What's the deal with "NASA Approved Glasses" - Debunking the Myth

What's the deal with "NASA Approved Glasses" - Debunking the Myth

With the excitement surrounding solar eclipses, the term "NASA Approved" often floats around as a symbol of safety. However, let's demystify this notion and focus on a more reliable certification – the American Astronomical Society (AAS) approval. AAS being the leading organization for all regulations regarding solar eclipse viewings. 

🚀The NASA approved myth:

Contrary to popular belief, NASA does not endorse or approve specific solar eclipse glasses. While the space agency emphasizes safety during astronomical events, they don't endorse particular brands or products. Claims of "NASA Approved" glasses may be misleading, as NASA's role is more about education and providing general guidelines, rather than endorsing products.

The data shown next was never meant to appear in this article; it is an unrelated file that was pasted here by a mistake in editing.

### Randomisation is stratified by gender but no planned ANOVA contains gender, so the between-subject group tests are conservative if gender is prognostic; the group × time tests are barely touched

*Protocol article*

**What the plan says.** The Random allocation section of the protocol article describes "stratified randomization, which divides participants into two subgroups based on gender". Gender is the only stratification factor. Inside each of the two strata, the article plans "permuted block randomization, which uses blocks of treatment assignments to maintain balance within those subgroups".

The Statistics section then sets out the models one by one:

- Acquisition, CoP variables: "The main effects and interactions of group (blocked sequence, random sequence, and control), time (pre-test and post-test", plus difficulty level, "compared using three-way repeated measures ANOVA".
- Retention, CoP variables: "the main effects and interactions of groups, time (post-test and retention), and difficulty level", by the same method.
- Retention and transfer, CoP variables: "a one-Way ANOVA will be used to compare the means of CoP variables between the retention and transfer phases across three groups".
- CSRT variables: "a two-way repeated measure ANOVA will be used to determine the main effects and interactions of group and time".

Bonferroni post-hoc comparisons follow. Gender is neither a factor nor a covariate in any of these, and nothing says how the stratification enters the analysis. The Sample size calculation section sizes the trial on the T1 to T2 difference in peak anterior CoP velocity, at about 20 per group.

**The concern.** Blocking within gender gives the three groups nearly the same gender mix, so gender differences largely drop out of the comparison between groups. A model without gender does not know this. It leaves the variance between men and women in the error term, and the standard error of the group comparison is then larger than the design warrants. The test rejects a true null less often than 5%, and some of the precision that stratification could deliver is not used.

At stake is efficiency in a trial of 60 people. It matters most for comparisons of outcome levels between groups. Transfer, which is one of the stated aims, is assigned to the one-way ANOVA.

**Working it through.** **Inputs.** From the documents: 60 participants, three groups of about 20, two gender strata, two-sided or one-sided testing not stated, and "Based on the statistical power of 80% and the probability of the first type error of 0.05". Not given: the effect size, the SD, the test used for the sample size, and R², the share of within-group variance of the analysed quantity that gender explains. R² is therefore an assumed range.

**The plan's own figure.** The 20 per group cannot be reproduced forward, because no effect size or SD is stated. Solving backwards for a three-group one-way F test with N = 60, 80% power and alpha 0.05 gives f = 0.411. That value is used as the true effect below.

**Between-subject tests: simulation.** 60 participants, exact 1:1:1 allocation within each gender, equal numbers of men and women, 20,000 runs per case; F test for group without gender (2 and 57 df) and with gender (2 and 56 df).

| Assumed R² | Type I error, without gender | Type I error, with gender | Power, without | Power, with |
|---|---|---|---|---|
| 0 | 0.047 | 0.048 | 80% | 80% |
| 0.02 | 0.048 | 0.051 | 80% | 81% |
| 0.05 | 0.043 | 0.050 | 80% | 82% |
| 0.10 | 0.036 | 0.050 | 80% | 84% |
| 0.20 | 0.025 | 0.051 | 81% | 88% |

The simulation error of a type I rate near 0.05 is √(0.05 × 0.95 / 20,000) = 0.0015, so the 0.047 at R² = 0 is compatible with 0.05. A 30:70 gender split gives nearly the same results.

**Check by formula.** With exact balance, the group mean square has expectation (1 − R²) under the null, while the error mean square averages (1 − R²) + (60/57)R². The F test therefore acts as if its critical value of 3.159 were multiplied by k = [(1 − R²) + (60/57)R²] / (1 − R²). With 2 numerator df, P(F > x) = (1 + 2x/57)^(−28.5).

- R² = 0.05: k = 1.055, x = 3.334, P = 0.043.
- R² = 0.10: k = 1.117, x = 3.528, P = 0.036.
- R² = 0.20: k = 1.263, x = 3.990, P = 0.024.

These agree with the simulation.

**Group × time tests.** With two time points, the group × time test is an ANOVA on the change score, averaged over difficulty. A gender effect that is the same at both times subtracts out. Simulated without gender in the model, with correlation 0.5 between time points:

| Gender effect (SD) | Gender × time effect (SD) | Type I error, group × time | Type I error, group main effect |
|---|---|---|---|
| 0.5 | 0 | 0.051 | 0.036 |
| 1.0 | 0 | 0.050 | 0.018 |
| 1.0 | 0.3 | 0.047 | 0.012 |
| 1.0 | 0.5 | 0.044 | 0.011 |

🏅What is the AAS seal of approval?:

When it comes to reliable certification for solar eclipse glasses, turn your attention to the AAS. They have set stringent safety standards (ISO 12312-2) for solar viewing products, ensuring they provide adequate protection against harmful solar radiation. It is important that when purchasing a pair of eclipse glasses, that you make sure that they are recognized by the AAS via their website. You can find their list of reputable vendors on the AAS website under Suppliers of Safe Solar Viewers & Filters.



While the allure of "NASA Approved" solar eclipse glasses may seem captivating, it's crucial to prioritize safety with a more concrete certification. The AAS's recognition guarantees that your chosen glasses meet the necessary safety standards, offering peace of mind as you witness the April 8th solar eclipse. Happy eclipse watching. 

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